Responders were late to the scene due to the lack of reporting by neighbors, who thought that whatever had occurred had been taken care of when they saw the two “police officers” exit the area from which the gunshots were heard. Six of the men were killed and another was near death when police arrived on the scene. The seventh man, Frank Gusenberg, was taken to a hospital where he refused to identify his killers following the gangster’s code of silence and later died. When Moran saw the carnage, he broke the gangster code, accusing Capone of the murders. No one was convicted of the crime and Capone denied all involvement in the massacre. Capone did get called to court, however, but claimed to be sick both times. The tactic worked, and Capone never was convicted.
Moran managed to keep control of his territory and what remained of his gang through the end of Prohibition and through the early 1930s. The North Side gang never fully recovered its power, or former place in Chicago's underworld as the chief rival to Capone's Italian mob. Moran eventually left the area, quitting the gang entirely, though not the lifestyle. After losing his position of power, or authority, in the mob, he needed support, and, to continue to make money, he reverted to his earlier gangster ways, now as a semi-retired individual, resuming the occasional, though fairly frequent, commission of common, or petty, crimes, such as mail fraud and robbery, for which he previously had made his mark in the underworld scene.
On April 30, 1939, Moran was convicted of conspiracy to make and cash $62,000 worth of American Express checks. Freed on appeal when he posted a bond, he fled but was captured and not released until December 21, 1943. By the 1940s, only 17 years after being one of the richest gangsters in Chicago, Moran was almost penniless.
On July 6, 1946, Moran was arrested for his involvement in a June 28, 1945, robbery of a Dayton, Ohio tavern, receiving a sentence of 20 years after being found guilty. After being released from his twenty-year sentence in Ohio State Prison, he was tried for robbery once again and found guilty in 1957. He was sentenced to 10 years in prison.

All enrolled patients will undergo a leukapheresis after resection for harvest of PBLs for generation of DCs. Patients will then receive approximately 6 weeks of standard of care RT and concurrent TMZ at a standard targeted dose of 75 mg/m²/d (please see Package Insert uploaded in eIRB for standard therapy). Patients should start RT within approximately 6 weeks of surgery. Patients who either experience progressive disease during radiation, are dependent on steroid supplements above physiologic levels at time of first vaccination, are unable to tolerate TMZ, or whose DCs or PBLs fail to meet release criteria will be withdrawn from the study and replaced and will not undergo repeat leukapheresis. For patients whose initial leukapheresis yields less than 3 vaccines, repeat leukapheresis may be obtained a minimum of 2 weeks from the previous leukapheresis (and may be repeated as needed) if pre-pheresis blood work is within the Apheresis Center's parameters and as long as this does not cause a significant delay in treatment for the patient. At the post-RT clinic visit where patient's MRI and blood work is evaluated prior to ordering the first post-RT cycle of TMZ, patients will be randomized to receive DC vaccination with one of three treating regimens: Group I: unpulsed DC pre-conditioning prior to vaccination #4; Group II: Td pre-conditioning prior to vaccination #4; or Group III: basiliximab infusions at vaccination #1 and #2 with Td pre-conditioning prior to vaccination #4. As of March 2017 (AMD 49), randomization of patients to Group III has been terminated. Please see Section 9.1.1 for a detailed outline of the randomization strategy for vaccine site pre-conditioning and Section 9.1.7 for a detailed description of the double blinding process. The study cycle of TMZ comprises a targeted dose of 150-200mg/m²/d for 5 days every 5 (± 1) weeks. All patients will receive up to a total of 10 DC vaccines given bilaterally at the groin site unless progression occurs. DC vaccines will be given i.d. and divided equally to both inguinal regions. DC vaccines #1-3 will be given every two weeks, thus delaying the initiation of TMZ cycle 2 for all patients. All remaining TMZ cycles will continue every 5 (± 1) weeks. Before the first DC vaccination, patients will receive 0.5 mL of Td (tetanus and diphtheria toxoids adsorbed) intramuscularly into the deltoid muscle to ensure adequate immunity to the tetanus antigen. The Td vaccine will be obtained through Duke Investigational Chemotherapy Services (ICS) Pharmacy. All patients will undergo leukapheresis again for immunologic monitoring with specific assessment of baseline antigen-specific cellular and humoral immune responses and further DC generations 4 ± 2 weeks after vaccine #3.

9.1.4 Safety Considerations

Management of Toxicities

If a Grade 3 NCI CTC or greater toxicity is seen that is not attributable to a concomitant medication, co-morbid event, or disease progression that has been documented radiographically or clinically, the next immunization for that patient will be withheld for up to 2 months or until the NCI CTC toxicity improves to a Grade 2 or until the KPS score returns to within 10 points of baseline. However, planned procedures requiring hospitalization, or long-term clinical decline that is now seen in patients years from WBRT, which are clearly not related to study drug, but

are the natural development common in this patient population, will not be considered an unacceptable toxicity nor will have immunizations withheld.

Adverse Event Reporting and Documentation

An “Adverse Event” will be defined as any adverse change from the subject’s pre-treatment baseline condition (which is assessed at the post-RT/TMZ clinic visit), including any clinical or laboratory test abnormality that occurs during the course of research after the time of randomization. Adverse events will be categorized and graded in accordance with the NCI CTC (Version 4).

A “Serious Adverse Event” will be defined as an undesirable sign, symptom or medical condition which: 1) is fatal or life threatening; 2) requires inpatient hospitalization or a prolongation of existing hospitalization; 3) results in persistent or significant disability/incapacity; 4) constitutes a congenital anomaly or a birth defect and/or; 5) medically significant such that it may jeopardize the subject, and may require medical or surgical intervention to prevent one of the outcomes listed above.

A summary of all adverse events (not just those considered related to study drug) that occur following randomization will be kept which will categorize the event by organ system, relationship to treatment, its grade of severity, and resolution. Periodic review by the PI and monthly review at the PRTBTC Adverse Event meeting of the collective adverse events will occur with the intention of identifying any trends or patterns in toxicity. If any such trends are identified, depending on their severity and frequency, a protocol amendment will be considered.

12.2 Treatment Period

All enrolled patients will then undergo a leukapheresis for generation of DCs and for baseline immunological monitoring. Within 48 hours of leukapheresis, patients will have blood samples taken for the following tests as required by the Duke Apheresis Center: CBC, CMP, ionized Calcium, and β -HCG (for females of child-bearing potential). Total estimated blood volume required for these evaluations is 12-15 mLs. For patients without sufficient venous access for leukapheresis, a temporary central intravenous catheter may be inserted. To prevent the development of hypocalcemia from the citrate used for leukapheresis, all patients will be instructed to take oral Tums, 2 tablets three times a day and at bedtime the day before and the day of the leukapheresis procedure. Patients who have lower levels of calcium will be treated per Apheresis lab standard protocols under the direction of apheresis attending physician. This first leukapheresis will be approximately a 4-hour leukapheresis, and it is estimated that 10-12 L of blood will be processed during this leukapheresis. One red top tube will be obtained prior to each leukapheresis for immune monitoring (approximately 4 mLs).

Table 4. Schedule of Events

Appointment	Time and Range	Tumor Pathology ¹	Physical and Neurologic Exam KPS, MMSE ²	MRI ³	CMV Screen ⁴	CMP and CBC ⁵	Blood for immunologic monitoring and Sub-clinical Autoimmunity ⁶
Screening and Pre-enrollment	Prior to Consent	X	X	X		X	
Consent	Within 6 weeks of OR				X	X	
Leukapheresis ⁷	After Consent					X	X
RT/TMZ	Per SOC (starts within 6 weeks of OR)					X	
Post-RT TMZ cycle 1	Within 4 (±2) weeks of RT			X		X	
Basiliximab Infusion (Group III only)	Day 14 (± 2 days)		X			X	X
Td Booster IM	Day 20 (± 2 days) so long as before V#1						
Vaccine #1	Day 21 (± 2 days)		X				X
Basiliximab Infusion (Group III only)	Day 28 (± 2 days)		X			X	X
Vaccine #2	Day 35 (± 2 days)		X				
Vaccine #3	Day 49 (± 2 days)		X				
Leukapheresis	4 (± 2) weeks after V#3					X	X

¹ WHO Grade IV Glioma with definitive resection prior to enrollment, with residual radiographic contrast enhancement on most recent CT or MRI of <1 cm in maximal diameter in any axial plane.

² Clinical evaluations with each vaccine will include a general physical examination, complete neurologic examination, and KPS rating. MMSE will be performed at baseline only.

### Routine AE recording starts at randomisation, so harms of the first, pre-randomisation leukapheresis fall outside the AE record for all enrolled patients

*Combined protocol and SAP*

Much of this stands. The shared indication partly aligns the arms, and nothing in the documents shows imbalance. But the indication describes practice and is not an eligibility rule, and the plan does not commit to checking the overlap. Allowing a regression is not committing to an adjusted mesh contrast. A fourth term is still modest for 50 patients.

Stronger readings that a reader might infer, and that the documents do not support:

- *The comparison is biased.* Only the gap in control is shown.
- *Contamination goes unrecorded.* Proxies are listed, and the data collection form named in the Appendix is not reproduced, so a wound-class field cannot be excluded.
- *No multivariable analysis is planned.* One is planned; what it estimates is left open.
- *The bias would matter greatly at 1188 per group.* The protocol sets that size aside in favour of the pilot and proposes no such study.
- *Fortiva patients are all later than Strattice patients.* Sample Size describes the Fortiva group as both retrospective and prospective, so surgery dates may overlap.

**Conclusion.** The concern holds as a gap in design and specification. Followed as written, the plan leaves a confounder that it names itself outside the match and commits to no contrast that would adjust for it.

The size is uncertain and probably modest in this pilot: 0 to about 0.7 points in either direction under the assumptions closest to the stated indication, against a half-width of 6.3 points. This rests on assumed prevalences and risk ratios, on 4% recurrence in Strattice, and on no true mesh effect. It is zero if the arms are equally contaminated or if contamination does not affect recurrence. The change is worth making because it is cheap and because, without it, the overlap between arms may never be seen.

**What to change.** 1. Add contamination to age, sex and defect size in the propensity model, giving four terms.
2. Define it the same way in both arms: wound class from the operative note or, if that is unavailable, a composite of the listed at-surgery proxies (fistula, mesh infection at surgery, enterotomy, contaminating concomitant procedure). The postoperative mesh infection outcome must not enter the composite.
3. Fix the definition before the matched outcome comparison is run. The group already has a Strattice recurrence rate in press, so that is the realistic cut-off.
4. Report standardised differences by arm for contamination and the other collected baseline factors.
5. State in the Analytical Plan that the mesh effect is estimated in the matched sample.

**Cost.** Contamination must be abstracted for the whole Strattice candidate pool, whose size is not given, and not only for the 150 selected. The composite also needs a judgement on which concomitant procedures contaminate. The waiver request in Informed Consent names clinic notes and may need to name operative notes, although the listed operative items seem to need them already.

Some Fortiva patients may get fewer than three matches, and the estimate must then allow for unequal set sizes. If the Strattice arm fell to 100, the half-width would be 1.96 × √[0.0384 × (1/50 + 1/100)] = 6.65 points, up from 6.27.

Death in prison
In popular culture
|1958||Playhouse 90 Seven Against the Wall||USA||Portrayed by Dennis Patrick|||
|1959||Al Capone||USA||Portrayed by Murvyn Vye|||
|1959||The Untouchables — The George "Bugs" Moran Story, Arsenal, The Eddie O'Gara Story, and Doublecross||USA||Portrayed by Lloyd Nolan, Robert J. Wilke, and Harry Morgan|||
|1967||The St. Valentine's Day Massacre||USA||Portrayed by Ralph Meeker|||
|1975||Capone||USA||Portrayed by Robert Phillips|||
|1987||The Verne Miller Story||USA||Portrayed by Sean Moran|||
|1993||The Untouchables — Pilot (Parts 1 and 2), Chinatown||USA||Portrayed by Jack Thibeau|||
|2000||Early Edition — Everybody Goes to Rick's||USA||Portrayed by Kevin Fry|||
- Salem Press. American Villains. Pasadena, Calif: Salem Press, 2008), 386-387
- FEB 14 1929: The St Valentine's Day Massacre in Chicago. History Today 59, no. 2 (February 2009), p. 10.
- Salem, Press, p. 388
- Ibid, p. 388
- Boyle, William. "Valentine's Day Massacre." Salem Press Encyclopedia (January 2015)
- Salem, Press, p. 388
- n.d. "Moran, George." Britannica Online Britannica Online
Boyle, William. "Valentine's Day Massacre." Salem Press EncyclopediaResearch Starters. Accessed March 22, 2015. EBSCOhost
Britannica Online. "Moran, George." Britannica Online (n.d.) Accessed March 22, 2015.EBSCOhost.
George "Bugs" Moran, head-and-shoulders portrait, facing left. 1957. New York World-Telegram and the Sun Newspaper Photograph Collection, whereabouts unknown. Accessed 22 Mar. 2015. http://www.loc.gov/pictures/item/95511458/
George "Bug" Moran, head-and-shoulders portrait, facing front. 1930. Library of Congress, whereabouts unknown. Accessed 22 Mar. 2015. http://www.loc.gov/pictures/item/93511625/
"FEB 14 1929: The St Valentine's Day Massacre in Chicago." History Today 59, no. 2 (February 2009): 10. Corporate ResourceNet, Accessed March 23, 2015. EBSCOhost. Salem Press. American Villains. Pasadena, Calif: Salem Press, 2008. 386-389. Accessed March 22, 2015. EBSCOhost.
|North Side Gang Boss